I. Household income is not keeping pace with the costs of higher education.

The data show what many Americans already know: College has gotten more expensive, leaving many students burdened with debts that weigh them down long after graduation. In part, rising tuition and fees stem from the steadily growing cost of delivery. But the most profound change in recent years has been the shift in who pays, not the net cost of a college degree. Public funding for higher education has declined steadily since the Great Recession, leaving students to make up the difference, particularly at public four-year universities. At the same time, research shows that wages have stagnated for all but the wealthiest Americans, meaning students are taking on a larger financial burden at a time when they can least afford it. Consequently, more and more students are taking on debt to obtain a college degree. 

Despite this, a postsecondary education still yields dividends. Research shows that degree holders earn back the money they invested in higher education several times over by the end of their careers. However, the financial return on higher education comes with a major caveat: Students who take on debt without completing their course of study do not enjoy the same economic benefits as degree holders, but still bear the burden of paying back their loans. All of these factors, taken together, have a real and negative impact on equity and access, particularly for lower-income students. The higher education sector must find ways to deliver to the full spectrum of qualified individuals.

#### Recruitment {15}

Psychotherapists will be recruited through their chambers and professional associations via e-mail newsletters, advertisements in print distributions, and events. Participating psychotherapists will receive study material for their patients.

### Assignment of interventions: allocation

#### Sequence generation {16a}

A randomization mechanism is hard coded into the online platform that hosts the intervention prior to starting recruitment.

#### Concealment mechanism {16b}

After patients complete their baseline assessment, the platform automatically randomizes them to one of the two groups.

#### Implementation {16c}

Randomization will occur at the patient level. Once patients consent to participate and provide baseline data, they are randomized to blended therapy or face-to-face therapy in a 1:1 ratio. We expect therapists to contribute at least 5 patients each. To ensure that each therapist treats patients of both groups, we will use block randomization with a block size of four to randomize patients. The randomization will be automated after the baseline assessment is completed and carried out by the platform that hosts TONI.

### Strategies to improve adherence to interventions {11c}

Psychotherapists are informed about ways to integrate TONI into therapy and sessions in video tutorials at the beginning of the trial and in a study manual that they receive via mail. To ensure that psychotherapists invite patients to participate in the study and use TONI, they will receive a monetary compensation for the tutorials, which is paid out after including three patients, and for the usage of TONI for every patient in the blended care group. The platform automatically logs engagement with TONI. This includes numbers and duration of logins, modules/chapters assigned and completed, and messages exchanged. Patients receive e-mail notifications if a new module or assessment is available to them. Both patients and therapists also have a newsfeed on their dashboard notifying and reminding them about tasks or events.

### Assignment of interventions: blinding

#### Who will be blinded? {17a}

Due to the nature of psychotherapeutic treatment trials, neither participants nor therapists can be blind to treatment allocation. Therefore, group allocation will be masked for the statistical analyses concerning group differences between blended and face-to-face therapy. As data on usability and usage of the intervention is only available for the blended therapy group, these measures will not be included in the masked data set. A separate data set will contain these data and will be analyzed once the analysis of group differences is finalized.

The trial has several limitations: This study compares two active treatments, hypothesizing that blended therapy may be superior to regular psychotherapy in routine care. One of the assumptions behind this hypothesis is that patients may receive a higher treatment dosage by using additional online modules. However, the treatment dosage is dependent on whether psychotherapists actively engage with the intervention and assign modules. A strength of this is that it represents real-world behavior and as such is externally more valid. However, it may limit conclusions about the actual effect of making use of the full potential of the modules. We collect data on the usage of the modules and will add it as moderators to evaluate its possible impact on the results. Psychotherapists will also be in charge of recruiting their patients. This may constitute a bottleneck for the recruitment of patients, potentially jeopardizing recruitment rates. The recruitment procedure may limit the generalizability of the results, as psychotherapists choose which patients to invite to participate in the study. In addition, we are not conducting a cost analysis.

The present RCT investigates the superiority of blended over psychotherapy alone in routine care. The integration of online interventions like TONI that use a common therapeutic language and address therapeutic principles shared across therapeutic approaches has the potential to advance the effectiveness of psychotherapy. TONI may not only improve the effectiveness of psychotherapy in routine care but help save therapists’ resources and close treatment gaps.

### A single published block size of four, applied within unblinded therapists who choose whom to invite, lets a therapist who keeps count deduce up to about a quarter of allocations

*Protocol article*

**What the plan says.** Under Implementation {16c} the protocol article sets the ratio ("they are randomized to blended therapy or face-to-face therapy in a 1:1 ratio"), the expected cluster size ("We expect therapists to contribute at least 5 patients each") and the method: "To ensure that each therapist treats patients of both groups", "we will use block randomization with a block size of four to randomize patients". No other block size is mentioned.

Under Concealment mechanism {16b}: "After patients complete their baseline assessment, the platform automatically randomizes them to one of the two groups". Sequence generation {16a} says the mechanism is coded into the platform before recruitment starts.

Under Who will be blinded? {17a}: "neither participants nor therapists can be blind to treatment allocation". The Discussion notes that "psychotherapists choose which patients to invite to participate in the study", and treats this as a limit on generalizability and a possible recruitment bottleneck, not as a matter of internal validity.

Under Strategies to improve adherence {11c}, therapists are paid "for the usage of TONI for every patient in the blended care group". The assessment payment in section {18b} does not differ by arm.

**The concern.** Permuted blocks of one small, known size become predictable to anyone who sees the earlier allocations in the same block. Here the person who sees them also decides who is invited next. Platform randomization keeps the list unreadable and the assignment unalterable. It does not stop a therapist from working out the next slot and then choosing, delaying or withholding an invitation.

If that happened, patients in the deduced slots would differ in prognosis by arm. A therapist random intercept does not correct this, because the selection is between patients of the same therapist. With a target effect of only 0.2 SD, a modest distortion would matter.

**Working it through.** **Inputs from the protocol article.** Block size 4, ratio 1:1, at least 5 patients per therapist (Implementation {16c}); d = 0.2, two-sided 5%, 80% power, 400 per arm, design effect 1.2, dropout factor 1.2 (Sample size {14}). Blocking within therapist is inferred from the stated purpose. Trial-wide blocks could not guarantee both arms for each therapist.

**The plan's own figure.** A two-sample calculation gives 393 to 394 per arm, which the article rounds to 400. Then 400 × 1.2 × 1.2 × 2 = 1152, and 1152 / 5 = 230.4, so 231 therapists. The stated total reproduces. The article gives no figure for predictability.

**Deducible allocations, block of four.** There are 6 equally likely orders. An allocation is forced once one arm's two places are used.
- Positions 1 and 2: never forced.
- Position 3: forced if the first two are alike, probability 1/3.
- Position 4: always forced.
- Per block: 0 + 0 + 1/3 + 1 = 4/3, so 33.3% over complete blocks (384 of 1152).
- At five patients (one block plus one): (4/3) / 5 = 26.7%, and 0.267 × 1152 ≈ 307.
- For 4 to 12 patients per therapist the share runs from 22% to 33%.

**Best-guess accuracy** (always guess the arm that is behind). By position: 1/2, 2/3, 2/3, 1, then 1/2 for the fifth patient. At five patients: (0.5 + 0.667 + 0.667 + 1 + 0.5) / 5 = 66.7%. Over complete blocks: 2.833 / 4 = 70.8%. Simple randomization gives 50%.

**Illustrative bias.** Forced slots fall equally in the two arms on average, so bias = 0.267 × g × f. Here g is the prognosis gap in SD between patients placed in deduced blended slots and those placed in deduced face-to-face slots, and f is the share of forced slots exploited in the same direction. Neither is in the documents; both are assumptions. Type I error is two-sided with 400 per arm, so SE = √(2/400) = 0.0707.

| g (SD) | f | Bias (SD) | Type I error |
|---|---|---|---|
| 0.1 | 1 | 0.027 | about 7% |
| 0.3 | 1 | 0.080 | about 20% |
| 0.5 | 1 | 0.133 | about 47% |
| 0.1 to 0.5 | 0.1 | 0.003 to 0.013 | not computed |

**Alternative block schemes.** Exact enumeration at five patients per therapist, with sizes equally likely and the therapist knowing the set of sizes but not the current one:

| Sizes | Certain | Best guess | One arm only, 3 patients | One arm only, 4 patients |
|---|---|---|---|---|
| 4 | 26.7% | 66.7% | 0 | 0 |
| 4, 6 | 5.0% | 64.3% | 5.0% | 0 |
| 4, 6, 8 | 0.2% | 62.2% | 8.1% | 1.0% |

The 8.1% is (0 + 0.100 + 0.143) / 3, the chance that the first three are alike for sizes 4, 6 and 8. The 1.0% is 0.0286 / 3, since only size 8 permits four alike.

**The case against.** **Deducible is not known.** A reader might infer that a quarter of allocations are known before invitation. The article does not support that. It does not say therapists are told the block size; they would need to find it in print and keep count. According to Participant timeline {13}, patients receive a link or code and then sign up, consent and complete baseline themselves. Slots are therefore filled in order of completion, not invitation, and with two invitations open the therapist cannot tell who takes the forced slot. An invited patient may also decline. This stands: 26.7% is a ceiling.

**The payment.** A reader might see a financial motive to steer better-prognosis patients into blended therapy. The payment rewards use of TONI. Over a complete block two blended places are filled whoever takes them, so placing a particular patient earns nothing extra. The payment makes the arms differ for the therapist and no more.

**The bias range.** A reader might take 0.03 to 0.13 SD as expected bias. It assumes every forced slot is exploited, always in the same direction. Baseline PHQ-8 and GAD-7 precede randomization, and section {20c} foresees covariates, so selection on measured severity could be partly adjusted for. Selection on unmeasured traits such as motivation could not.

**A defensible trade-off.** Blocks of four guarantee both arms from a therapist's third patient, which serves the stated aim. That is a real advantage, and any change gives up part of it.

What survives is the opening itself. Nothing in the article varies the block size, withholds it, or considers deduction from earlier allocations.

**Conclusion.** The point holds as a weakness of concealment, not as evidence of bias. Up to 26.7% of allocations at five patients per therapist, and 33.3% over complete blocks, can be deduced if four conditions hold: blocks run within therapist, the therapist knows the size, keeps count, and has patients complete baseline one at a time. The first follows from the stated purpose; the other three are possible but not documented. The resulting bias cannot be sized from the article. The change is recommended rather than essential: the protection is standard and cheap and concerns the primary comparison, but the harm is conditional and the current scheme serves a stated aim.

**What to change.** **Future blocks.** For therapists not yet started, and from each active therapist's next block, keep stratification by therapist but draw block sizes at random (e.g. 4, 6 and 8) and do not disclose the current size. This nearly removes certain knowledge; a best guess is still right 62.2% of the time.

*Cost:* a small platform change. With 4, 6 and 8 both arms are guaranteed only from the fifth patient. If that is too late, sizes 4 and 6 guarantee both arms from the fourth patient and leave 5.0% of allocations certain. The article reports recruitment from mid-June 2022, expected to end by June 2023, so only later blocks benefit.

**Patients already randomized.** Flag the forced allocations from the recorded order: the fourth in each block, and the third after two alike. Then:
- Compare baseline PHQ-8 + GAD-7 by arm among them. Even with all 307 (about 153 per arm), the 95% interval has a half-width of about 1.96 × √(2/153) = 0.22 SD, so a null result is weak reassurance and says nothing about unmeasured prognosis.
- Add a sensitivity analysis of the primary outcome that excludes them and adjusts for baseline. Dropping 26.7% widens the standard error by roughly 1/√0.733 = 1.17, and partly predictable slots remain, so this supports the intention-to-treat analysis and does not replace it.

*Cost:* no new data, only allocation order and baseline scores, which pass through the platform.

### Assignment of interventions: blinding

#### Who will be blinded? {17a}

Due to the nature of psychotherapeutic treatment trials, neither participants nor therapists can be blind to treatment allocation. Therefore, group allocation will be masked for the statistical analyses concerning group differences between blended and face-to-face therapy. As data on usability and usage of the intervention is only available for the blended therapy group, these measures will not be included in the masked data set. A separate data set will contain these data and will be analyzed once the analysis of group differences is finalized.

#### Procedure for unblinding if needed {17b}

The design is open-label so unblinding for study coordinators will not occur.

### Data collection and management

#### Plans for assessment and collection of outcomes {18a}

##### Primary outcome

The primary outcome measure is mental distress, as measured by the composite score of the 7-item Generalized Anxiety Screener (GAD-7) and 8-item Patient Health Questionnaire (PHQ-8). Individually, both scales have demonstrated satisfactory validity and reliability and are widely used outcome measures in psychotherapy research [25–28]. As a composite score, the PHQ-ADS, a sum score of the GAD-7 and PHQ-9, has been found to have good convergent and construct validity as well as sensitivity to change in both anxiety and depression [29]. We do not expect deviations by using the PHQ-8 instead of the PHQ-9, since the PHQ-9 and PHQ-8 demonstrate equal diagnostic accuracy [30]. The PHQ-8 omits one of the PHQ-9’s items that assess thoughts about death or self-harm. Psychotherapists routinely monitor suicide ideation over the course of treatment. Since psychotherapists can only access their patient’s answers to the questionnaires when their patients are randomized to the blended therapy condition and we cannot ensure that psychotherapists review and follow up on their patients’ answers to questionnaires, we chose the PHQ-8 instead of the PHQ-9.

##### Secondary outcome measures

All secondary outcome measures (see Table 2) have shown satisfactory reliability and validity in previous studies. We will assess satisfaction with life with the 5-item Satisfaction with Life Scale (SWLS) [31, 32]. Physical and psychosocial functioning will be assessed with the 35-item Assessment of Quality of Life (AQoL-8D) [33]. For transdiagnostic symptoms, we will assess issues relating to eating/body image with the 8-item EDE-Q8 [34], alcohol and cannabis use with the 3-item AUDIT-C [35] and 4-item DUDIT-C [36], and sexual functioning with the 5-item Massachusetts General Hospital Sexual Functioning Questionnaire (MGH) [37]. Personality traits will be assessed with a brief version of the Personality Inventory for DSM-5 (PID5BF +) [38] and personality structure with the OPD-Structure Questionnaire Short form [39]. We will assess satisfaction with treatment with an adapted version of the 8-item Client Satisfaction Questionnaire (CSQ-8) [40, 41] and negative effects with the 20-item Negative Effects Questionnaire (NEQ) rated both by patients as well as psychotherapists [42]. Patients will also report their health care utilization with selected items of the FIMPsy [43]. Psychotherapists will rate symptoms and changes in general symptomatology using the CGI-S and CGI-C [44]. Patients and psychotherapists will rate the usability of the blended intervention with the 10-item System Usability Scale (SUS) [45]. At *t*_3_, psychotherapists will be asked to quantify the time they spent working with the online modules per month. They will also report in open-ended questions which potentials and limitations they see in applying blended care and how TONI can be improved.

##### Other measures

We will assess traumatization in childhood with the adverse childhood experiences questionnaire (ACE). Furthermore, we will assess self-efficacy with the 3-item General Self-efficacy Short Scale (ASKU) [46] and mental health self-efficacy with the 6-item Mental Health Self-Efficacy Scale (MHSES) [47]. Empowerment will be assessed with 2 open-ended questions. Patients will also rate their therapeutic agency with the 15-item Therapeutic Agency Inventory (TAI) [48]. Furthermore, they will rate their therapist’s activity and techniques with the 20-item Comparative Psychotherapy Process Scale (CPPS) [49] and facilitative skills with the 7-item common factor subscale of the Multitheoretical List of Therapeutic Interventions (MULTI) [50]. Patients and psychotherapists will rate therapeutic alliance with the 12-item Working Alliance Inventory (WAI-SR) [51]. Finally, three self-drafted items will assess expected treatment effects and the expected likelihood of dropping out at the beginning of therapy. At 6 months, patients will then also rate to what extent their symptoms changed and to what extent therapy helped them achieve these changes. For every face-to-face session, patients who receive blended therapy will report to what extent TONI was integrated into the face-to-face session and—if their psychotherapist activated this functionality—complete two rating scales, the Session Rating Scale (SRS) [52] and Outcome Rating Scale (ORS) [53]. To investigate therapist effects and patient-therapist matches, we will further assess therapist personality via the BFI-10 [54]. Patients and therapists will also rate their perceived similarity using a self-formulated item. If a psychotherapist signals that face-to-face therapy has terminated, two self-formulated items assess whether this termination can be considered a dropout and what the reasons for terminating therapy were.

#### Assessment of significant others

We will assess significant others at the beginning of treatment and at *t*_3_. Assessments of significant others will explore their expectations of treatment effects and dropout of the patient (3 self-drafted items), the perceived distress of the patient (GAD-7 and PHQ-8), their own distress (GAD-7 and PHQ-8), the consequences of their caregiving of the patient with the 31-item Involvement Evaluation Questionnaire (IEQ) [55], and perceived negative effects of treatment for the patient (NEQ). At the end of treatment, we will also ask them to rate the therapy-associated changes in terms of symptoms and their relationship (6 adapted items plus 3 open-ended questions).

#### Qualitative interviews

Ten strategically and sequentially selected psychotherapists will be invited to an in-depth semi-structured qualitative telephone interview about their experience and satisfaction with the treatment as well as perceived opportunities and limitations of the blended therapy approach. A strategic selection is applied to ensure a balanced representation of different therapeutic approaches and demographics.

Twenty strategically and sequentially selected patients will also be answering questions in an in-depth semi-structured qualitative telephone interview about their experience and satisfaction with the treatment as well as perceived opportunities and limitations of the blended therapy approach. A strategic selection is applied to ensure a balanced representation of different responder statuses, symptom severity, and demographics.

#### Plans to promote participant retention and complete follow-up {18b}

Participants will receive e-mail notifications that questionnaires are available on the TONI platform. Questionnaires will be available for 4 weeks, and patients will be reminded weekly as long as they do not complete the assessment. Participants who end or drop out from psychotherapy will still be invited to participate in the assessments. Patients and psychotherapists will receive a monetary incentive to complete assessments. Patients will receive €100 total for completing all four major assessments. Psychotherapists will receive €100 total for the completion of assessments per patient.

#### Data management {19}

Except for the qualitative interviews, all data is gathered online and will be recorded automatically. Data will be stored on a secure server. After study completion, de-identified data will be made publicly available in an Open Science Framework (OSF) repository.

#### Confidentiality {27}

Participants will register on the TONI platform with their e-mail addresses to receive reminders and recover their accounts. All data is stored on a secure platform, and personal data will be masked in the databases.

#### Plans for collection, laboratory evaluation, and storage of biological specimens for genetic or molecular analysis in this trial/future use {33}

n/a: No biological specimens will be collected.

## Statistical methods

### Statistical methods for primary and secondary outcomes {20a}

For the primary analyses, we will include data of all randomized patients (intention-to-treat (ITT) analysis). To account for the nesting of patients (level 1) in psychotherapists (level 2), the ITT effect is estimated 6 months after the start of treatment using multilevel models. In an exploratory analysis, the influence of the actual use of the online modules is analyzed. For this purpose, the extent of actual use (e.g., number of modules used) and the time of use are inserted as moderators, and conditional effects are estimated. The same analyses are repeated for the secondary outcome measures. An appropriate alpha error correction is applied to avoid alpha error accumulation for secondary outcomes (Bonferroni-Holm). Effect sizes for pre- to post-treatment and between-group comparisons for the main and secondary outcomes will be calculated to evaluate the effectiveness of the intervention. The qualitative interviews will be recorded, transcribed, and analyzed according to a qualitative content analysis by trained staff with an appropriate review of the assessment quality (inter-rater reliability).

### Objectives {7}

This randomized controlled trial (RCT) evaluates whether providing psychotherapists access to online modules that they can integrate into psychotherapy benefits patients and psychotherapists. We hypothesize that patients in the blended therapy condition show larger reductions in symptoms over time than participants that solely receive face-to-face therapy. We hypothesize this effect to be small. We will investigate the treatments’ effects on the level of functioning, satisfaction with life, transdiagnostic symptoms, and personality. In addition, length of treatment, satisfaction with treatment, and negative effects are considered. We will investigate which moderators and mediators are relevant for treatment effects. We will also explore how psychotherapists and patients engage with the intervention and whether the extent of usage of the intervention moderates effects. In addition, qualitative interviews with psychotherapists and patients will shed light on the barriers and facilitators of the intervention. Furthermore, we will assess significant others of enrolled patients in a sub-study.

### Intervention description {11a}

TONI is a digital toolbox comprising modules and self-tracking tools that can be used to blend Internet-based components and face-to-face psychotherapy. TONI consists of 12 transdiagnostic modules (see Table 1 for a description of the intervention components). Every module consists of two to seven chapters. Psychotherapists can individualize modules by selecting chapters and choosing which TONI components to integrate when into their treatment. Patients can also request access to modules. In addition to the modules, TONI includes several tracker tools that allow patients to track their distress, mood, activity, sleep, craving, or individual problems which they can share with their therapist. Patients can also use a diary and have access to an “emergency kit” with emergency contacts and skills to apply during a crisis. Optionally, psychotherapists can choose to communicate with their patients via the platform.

II. Providing a quality higher education requires significant investment.

Providing a higher education is expensive and the cost of delivering a quality postsecondary education has grown over time. The data bear this out. Contrary to public perception, instruction—the core mission of any institution—remains the largest single institutional expenditure across all institution types. Cost-saving strategies for instruction can only achieve so much. University professors already earn far less than other highly educated professionals. Similarly, studies show that institutional spending on student services has grown over the last 10 years, as schools increase investments in critical programs such as academic advising, career counseling, and mental health services. Despite the reality, for many, “student services” connotes wasteful spending.